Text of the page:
Gelatin (G) solution: The G solution was prepared at concentration of 1% wt. by weighing G powder for 1 g and then added distilled water up to 100 mL. The mixture was stirred for 30 min at room temperature until the G powder completely dissolved.

SF/G blend films preparation: The several of SF/G blend films were prepared by mixing SF/G solution at various ratios of 1:0, 3:1, 1:1, 1:3 and 0:1 by volume, respectively. The total volume of 20 mL in each composition was mixed with 0.04% w/v tetracycline and then poured on the 5 cm polystyrene plates. The plates were left at 40°C in an oven for 3 days to obtain films.

Characterization of blend films: The morphology of SF/G blend films with tetracycline were observed under scanning electron microscopy (SEM) (JEOL JSM-6460LV, Japan). The films were firstly cut into small pieces and then mounted on the stub with double side carbon tapes. The stubs were then sputter coated with gold to enhance surface conductivity.

The secondary structures of the films were analyzed by using Fourier transform infrared (FTIR) spectroscopy (Perkin Elmer-Spectrum Gx, USA) in the spectral region of ~4000-400 cm-1 at 4 cm-1 spectral resolution and 32 scans.Thermal properties were measured using TA instruments, SDT Q600 (Luken’s drive, New Castle, DE).

The films weight of 8-10 mg were prepared and loaded in a platinum crucible. The samples were non-isothermal heated from 50 to 700°C at a heating rate of 20°C min-1. The TGA was carried out in nitrogen with the flow rate of 100 mL min-1. The TG and heat flow were recorded with TA Instrument’s Q series explorer software. The analysis of the data were done using TA Instrument’s Universal Analysis 2000 software (version 3.3B).

Percent transparency of the films was studied by UV-Vis spectrophotometer (Geneq-Genesys 20) with wavelength at 660 nm.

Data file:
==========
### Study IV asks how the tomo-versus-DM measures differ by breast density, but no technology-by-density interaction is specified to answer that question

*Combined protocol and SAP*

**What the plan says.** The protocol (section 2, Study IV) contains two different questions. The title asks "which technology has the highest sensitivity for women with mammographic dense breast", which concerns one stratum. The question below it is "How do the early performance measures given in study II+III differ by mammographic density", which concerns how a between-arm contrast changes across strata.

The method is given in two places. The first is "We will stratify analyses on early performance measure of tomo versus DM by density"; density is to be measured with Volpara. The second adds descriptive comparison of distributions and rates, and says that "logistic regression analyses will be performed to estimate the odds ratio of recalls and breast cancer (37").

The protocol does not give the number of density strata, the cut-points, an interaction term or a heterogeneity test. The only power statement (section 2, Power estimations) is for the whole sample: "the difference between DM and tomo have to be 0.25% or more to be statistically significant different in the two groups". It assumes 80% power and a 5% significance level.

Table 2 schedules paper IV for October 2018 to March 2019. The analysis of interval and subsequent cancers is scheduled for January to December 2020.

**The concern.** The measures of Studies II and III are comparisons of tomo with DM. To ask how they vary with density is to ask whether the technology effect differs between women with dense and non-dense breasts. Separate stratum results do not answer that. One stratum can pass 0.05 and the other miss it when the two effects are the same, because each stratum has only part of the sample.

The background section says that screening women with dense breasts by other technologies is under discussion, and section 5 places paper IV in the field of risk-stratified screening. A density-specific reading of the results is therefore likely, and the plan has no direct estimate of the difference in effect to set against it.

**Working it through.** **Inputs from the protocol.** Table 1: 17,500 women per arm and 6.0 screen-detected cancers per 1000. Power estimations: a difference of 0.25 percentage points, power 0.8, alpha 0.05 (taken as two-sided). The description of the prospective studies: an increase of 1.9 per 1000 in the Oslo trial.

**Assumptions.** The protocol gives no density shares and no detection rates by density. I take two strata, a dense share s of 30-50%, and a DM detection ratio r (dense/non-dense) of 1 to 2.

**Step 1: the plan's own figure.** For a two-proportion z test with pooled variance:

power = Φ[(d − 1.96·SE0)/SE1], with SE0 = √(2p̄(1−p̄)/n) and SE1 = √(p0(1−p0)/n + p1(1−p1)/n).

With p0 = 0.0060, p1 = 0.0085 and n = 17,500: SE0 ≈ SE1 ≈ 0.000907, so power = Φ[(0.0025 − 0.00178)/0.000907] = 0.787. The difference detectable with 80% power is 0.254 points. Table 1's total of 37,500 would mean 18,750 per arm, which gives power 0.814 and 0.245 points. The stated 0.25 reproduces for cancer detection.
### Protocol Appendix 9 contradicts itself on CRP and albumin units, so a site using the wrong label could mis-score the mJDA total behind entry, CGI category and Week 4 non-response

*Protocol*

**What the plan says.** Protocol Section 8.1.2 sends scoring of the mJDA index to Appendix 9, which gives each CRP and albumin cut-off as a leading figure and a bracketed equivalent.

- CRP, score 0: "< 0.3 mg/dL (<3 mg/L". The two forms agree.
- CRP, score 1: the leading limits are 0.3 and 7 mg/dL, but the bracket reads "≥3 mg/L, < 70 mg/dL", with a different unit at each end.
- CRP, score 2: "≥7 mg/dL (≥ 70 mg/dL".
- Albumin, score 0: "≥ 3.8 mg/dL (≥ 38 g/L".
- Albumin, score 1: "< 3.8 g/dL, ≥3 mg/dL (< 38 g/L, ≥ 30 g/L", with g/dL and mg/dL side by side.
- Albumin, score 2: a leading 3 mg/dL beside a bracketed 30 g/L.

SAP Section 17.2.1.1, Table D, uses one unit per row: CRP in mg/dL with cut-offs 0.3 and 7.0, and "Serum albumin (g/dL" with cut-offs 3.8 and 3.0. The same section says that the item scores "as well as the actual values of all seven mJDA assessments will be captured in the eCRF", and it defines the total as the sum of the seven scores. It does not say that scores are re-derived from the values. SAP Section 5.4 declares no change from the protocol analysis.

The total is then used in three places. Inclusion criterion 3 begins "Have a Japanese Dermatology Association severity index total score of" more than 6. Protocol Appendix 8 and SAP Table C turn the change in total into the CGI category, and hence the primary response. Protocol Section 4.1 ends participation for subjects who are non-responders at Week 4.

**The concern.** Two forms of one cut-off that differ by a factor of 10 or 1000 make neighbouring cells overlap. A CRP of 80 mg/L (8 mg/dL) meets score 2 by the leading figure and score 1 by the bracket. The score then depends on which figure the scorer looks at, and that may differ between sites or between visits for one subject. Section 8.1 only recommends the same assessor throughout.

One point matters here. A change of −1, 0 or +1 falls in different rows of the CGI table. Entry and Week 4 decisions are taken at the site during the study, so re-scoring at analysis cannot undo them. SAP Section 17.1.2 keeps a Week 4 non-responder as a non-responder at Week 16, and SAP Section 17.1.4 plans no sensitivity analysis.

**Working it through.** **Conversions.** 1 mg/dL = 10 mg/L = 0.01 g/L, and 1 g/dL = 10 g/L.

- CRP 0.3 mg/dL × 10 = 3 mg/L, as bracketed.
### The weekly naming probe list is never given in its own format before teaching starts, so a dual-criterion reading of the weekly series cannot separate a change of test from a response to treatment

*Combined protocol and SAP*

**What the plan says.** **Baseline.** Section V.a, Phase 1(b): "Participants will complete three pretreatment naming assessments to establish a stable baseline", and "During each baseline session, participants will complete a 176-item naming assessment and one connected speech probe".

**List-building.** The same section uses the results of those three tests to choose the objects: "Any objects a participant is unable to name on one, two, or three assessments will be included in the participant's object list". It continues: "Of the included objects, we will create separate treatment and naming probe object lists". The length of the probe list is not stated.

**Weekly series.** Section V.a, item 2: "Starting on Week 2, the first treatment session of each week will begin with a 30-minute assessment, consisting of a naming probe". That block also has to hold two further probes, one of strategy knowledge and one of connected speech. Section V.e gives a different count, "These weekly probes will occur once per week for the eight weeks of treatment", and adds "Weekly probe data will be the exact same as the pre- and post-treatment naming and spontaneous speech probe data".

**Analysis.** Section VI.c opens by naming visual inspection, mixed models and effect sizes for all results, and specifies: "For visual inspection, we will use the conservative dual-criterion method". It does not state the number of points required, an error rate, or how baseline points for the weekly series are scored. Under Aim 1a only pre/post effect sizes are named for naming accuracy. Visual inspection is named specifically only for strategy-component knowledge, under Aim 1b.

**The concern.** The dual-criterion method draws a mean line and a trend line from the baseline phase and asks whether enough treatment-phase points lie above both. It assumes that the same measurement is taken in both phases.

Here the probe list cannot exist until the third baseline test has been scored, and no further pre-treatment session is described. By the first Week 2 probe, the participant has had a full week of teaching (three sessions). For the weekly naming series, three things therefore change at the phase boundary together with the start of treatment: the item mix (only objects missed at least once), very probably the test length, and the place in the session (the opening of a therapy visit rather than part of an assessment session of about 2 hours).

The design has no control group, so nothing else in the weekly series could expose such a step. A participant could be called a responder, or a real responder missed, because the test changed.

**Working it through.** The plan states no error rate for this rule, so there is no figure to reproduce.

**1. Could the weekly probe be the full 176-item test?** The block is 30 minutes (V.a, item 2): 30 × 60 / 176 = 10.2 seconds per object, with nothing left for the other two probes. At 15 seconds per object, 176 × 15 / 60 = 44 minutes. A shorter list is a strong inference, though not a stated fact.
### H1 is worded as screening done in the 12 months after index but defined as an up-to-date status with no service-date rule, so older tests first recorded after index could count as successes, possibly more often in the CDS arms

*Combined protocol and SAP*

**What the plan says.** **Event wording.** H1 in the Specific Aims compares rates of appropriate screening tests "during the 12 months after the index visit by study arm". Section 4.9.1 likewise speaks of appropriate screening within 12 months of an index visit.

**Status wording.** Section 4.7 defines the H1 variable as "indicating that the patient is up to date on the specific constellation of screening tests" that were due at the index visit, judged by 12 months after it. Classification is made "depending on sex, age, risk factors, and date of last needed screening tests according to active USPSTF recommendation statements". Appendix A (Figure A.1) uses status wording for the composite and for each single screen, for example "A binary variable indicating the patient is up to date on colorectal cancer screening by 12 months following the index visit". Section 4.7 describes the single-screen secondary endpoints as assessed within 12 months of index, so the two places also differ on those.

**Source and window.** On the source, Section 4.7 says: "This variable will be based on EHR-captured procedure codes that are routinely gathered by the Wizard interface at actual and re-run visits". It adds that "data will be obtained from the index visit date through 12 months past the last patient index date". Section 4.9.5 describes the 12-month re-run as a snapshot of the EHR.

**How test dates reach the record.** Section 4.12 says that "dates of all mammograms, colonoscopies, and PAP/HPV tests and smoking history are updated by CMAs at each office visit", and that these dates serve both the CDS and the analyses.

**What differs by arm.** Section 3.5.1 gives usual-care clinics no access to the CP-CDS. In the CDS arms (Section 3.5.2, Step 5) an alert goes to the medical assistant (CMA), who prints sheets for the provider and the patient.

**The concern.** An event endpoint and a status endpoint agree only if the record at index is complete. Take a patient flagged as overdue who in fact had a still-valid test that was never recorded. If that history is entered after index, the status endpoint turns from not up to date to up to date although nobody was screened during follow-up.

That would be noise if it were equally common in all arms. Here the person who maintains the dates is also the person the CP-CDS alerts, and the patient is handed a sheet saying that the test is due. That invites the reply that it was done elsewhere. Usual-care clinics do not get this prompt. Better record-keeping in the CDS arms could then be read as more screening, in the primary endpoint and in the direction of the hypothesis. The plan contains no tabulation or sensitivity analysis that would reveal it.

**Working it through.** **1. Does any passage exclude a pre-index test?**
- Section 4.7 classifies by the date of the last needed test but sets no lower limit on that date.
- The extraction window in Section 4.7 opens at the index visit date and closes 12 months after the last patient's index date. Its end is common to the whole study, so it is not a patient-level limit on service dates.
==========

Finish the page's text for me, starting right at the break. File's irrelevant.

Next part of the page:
RESULTS

Morphology: As shown in Fig. 1a-e, the native SF showed rougher of surface area than those of other blend films. The smooth surfaces of blend films gradually increased when the SF component decreased. With cross section, the native SF showed smooth surface with homogeneous phase through out the film. SF/G at 2:1 ratio, separate phase of the film surface was found. However, the separate phase was decreased when the SF content decreased. In addition, smooth surfaces can be obtained when blended SF and G at 1:2 ratio.

Chemical structure: The chemical structures of all SF/G blend films were analyzed using FTIR. The results showed strong region for 3 zones: amide I (1700-1600 cm-1), amide II (1600-1500 cm-1) and amide III (1250-1150 cm-1) (Fig. 2). FTIR results indicated that SF/G blend films composed of the mixture characteristics both SF and G, compared to native films. At amide I region, native G film showed the absorption peak at 1632 cm-1 with shoulder peak at 1661 cm-1 whereas, SF showed the absorption peaks at 1632, 1661 and 1697 cm-1 in similar intensity. The absorption peaks from 1500-1300 cm-1 occurred slightly different profile depended on the components of SF and G. In contrast, the amide III regions showed similar peaks in all of blend films.